Kelly Barnhill, Dreadful Young Ladies and Other Stories (Algonquin Books of Chapel Hill 978-1-61620-797-7, $24.95, 282pp, hc) February 2018. Cover by Sarah J. Coleman.
There’s always something worth savoring in the nine stories in this collection, the author’s first. Recurring images and themes – insects, animals, beauty, love and death, women, and transformation – linger after reading. “Mrs. Sorensen and the Sasquatch” tells of a widow who gets involved with a sasquatch and the local priest trying to deal with his parishioners’ reactions. “Open the Door and the Light Pours Through” is a dreamily odd ghost story involving a husband and wife separated during war. The title story is a fascinating set of brief portraits of some appalling women, while “Notes on the Death of Ronia Drake” is a surprisingly satisfying twisted fairy tale. The prize of this powerful collection, though, is the novella “The Unlicensed Magician” which mixes wonderfully broad satire with Orwellian dystopia and irrepressible magic and joy. The sense of the unreal gives the stories enough of a similarity in tone that I don’t recommend trying to read them all at once, but they’re definitely worth dipping into and savoring one at a time.
Steven Brust, Good Guys (Tor 978-0-7653-9637-2, $25.99, 316pp, hc) March 2018.
Figuring out who the good guys are lies at the heart of this offbeat fantasy thriller. Donovan Longfellow wanted to be a PI, but things happened; being black and getting shot by the “PO-lice” for jaywalking led to him being brought back from near death by the Foundation, who recruited him as one of their agents. His mission is to help keep magic out of the public’s awareness, with the help of the deadly Susan (AKA Hippie Chick) and new teammate Marci, a sorcerer. They investigate a peculiar murder where the victim turns out to have been a sorcerer with the Mystici, a group that doesn’t believe magic users should be subject to rules. The reader knows from the start that the killer is someone with an agenda, and once a second body turns up Longfellow and his crew start to realize someone’s after Mystici – and may have help from inside the Foundation. Brust’s in didactic mode here, much as in the Incrementalists series, with lots of little asides on issues like torture (“doesn’t work”) and amusing jabs at things like American ignorance of foreign ways. The core of the novel, though, lies in the more disturbing ethics of magic, looking at reasons for keeping it secret vs. using it to help people – and those like the Mystici who make such services available only to the very wealthy. Longfellow’s irreverent tone helps keep things from getting too heavy, though I found his use of “PO-lice” annoying and somewhat problematic. Fortunately, plenty of action keeps the story moving even as the moral conflicts and body count rise, for a good read.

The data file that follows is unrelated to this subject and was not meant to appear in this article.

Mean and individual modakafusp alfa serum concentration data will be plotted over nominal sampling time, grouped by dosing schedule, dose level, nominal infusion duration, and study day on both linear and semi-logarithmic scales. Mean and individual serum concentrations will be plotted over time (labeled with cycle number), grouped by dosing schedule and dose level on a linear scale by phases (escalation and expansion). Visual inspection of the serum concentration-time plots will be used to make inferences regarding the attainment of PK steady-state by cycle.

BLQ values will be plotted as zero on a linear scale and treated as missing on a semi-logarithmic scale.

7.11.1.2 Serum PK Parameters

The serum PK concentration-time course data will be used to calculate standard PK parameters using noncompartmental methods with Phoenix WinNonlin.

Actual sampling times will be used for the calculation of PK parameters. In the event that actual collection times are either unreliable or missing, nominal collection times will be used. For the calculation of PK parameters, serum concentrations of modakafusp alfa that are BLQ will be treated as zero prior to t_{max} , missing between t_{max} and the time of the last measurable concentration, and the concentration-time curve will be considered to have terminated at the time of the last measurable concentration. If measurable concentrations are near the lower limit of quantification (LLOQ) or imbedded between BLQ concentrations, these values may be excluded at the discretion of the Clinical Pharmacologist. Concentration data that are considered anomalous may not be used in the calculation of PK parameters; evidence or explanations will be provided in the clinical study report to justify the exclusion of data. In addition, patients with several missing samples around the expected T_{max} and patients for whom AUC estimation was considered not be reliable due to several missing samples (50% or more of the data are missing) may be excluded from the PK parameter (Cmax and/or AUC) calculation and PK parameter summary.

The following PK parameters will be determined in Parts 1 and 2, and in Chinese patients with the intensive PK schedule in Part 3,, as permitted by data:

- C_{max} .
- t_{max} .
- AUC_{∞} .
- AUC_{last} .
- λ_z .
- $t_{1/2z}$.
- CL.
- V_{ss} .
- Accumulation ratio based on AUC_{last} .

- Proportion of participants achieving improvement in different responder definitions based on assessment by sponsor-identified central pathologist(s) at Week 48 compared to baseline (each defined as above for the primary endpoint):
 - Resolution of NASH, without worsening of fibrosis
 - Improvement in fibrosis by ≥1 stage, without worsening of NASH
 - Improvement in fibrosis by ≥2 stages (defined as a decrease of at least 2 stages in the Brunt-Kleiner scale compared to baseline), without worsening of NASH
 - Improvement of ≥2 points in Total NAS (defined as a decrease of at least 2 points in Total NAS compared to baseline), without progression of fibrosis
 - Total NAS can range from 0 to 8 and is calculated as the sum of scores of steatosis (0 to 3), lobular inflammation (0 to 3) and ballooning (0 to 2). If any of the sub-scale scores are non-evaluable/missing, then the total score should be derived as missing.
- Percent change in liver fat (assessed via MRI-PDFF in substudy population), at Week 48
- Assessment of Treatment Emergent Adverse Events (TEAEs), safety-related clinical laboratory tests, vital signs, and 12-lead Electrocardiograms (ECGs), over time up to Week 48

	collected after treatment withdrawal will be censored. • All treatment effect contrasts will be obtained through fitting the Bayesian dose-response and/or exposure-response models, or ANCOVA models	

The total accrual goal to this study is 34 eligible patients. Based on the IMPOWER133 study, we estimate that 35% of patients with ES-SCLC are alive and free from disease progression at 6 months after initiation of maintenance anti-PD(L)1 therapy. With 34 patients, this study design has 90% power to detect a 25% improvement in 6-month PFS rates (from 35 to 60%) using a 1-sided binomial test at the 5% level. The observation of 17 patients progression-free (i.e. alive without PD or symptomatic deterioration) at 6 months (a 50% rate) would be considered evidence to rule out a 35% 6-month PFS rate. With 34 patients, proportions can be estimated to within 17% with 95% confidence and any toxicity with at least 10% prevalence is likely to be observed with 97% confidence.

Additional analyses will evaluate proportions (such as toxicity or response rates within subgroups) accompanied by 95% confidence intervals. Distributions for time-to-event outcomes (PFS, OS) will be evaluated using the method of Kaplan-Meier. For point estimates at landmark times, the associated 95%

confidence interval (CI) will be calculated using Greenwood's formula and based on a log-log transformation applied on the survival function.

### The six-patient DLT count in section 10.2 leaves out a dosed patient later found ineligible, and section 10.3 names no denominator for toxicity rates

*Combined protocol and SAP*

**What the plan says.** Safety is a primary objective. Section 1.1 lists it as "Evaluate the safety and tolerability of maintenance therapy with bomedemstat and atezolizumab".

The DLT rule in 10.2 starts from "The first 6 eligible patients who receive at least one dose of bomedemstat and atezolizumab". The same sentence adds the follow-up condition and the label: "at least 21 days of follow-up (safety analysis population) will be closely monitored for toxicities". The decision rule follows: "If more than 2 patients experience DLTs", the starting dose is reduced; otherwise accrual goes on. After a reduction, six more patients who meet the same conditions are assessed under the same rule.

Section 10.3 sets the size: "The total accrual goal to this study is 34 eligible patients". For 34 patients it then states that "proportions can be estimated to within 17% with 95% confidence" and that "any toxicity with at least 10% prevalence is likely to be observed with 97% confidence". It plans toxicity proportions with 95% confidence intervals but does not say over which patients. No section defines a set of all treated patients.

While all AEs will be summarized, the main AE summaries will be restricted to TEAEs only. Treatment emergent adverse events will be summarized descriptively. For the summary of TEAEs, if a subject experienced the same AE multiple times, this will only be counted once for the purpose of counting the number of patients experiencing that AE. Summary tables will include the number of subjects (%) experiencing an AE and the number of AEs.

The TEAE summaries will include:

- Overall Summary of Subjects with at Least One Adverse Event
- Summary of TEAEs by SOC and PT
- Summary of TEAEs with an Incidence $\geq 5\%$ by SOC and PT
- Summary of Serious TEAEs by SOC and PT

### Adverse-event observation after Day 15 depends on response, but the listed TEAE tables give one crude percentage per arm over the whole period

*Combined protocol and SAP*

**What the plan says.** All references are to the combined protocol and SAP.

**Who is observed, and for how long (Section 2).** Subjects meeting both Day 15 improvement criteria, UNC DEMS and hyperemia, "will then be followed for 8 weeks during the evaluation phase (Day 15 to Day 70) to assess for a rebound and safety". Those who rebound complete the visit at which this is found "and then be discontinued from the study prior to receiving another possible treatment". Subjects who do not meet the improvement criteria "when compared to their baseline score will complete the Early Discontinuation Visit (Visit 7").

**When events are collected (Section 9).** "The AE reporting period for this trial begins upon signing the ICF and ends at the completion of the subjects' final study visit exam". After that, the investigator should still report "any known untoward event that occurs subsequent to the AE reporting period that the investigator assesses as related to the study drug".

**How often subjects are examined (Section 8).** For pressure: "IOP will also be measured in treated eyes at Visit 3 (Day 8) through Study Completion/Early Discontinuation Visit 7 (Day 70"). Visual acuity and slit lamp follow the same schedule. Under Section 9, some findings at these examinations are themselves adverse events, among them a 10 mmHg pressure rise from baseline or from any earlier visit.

MaryJanice Davidson, Deja New (Berkley 978-0-425-27041-7, $15.00, 298pp, tp) November 2017. Cover by Blake Morrow.
I find myself warming up more to the Insighter series with this second novel, which has more of a goofy, snarky tone than the first, which, admittedly, had its wacky moments. The first book established this world where almost everyone has past lives and can be helped to deal with them by Insighters, who have a special talent for seeing those lives. Deja Who focused on ex-child-actress Leah Nazir, a powerful Insighter who helps others with past-life problems, but is not able to deal with her own narcissistic actress mother. Now Leah and her fiancé Archer Drake are going to stay with his family, and the story centers on his cousin Angela. When Angela was 13, her father was murdered and his no-good brother took the blame. That left her in charge of a chaotic household of two brothers, two male cousins, and her grief-stricken mother. Now 25, Angela, an Insighter of limited talent herself, is a huge fan of Leah’s work as an Insighter, and hopes she’ll help figure out who really killed her father. She even has a new police detective willing to put up with her obsession – and somehow she finds even his socks sexy. The family bickering manages to be touching even as it gets deliciously over-the-top, and Angela’s oddball romance is fun. Intriguing bits of history relating to various characters’ past lives also add to the puzzle of what’s really going on – it’s more interesting than the actual murder mystery, which fizzles a bit in the end.
Carolyn F. Cushman, Senior Editor, has worked for Locus since 1985, the longest of any of the current staff, and handles our in-house books database, writes our New and Notable section, and does the monthly Books Received column. She is a graduate of Western Washington University with a degree in English. She published a fantasy novel, Witch and Wombat, in 1994.
This review and more like it in the February 2018 issue of Locus.